Grado SR-60s for $60. Supposed to be one of the best for the price without an amp.

    Just for those that are curious. As a note, they are better than $100 headphones by big names like Sony, Pioneer, etc...
  • VagrantZero - Wednesday, March 3, 2004 - link

    The 76GB Raptor is defintely a better buy than it's little brother. For less than twice the price [its $231 on newegg] it offers twice the capacity plus a sizeable performance increase [2 36Raps in Raid O can't keep up with a single 76Rap]. Here's a short clip from storagerreview's preview of it:

    Enter the second-generation Raptor! Announced September 15th, WD's revised offering promised to address nearly all of the complaints leveled against the firm's first entry. Maintaining the line's unique 10,000 RPM spindle speed, the Raptor WD740GD features the following improvements:

    * 74-gigabyte capacity - perhaps the most significant improvement is the migration to a two-platter flagship design. WD also plans to introduce a revised single-platter, 37 GB unit, though perhaps not until most WD360GD units sell through the market.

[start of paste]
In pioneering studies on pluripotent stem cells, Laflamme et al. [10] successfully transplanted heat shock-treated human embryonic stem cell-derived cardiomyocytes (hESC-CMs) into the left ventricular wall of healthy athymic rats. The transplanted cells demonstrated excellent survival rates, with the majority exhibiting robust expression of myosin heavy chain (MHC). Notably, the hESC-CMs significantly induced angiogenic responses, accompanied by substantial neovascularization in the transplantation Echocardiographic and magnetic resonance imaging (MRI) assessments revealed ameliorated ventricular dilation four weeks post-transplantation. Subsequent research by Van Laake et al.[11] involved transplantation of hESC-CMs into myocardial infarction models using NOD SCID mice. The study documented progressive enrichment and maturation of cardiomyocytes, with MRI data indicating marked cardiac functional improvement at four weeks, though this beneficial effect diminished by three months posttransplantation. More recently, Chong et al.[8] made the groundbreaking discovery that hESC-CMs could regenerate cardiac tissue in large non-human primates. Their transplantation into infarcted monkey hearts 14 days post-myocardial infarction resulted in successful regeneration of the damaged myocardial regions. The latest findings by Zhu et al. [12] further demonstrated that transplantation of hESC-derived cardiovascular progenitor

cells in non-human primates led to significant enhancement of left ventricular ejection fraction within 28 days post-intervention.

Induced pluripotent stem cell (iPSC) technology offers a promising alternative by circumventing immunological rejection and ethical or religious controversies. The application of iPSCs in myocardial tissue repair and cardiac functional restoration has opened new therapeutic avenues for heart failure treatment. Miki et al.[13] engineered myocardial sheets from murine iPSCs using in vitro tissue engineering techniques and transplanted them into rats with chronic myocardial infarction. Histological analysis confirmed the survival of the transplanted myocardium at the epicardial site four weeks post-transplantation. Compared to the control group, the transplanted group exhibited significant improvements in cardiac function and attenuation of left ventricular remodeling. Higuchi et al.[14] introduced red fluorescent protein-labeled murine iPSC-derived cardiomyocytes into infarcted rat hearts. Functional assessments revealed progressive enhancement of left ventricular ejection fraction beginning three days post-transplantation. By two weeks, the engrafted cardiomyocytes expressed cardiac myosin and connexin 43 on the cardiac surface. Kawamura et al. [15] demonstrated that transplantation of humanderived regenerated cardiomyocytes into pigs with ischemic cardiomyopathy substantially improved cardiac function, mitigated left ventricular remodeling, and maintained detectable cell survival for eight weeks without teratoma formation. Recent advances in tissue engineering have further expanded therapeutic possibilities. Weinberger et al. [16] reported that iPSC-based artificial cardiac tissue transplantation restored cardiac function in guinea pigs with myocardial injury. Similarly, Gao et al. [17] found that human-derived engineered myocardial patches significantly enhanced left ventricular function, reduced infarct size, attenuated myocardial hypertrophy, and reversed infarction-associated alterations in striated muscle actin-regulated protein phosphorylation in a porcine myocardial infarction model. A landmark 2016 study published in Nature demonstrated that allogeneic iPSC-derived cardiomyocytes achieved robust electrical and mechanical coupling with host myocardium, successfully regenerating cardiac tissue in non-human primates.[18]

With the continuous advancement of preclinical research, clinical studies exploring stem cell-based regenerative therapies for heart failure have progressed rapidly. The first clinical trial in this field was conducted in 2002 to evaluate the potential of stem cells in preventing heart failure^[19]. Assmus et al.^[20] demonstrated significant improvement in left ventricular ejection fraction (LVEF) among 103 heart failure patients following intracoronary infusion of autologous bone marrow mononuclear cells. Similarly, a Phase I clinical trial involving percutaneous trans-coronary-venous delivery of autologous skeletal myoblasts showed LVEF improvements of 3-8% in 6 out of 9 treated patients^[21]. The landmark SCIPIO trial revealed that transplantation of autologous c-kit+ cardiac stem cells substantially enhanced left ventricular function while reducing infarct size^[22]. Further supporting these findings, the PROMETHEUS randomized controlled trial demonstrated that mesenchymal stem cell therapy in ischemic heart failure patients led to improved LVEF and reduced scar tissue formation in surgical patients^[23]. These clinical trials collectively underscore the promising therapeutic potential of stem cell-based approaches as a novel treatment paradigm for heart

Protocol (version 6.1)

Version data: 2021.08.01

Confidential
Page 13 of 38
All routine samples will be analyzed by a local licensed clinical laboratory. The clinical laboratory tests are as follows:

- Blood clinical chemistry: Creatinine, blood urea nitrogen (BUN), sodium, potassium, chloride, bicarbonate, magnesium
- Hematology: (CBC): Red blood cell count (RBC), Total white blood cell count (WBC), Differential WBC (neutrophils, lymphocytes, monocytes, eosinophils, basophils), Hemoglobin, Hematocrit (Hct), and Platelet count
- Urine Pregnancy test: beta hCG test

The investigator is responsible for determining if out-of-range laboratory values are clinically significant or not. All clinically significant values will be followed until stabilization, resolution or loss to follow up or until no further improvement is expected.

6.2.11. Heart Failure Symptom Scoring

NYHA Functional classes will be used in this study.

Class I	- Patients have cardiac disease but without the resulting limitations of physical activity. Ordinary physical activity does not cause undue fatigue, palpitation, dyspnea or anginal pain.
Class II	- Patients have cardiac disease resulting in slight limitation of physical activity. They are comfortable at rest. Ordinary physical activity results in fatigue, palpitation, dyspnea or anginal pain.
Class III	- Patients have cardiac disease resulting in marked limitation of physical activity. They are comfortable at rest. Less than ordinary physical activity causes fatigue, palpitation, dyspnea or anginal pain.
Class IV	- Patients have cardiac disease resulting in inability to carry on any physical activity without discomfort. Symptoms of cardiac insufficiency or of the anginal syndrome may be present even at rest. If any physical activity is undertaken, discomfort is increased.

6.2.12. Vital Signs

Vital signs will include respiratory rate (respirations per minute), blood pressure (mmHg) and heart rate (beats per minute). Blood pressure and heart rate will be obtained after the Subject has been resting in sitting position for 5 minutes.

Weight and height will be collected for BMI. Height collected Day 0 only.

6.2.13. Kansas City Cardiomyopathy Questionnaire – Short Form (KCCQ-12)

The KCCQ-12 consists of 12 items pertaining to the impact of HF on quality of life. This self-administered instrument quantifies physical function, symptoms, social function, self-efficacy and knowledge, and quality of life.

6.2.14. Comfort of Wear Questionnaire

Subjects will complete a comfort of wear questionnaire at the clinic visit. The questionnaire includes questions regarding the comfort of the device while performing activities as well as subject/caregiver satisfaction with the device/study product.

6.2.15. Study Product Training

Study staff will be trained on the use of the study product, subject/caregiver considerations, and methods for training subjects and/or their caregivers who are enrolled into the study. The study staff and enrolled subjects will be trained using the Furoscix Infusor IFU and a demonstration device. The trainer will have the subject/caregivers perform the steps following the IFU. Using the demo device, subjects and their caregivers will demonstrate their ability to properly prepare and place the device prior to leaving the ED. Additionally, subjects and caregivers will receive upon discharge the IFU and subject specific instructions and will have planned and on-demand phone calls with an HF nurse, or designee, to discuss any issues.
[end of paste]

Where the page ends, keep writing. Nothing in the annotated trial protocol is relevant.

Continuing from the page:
* 37 GB Platters - the aggregate areal density of the new Raptor will remain the same as the first. Linear density, however, has been increased, to achieve:

    o 72 MB/sec outer-zone transfer rates - though STR remains non-consequential in the large majority of uses, some folks were disappointed with the 55 MB/sec that the first Raptor delivered. WD is confident enough with new yields to spec a transfer rate that rivals the best available from today's disks.

    o 4.5 millisecond seek time - the Raptor WD360GD specs at 5.2 milliseconds.

    * Firmware-level TCQ - matching a feature available on all contemporary SCSI drives, the new Raptor will feature tagged command queuing? that is, device-level reordering of outstanding requests for more efficient service times.

    * FDB motors - though quiet from an emitted sound-pressure perspective, the original Raptor emitted a slight high-pitch idle whine that could irritate sensitive ears. WD has been on the slow side when it comes to migrating to fluid bearing motors when compared to other manufacturers. Fortunately, the new Raptor uses quieter and ostensibly more reliable FDB motors.

    NOTE that the 76GBs raptor has come down considerabley since the article was written. As stated before, the OEM goes for $231 on newegg:
  • Dismal - Wednesday, March 3, 2004 - link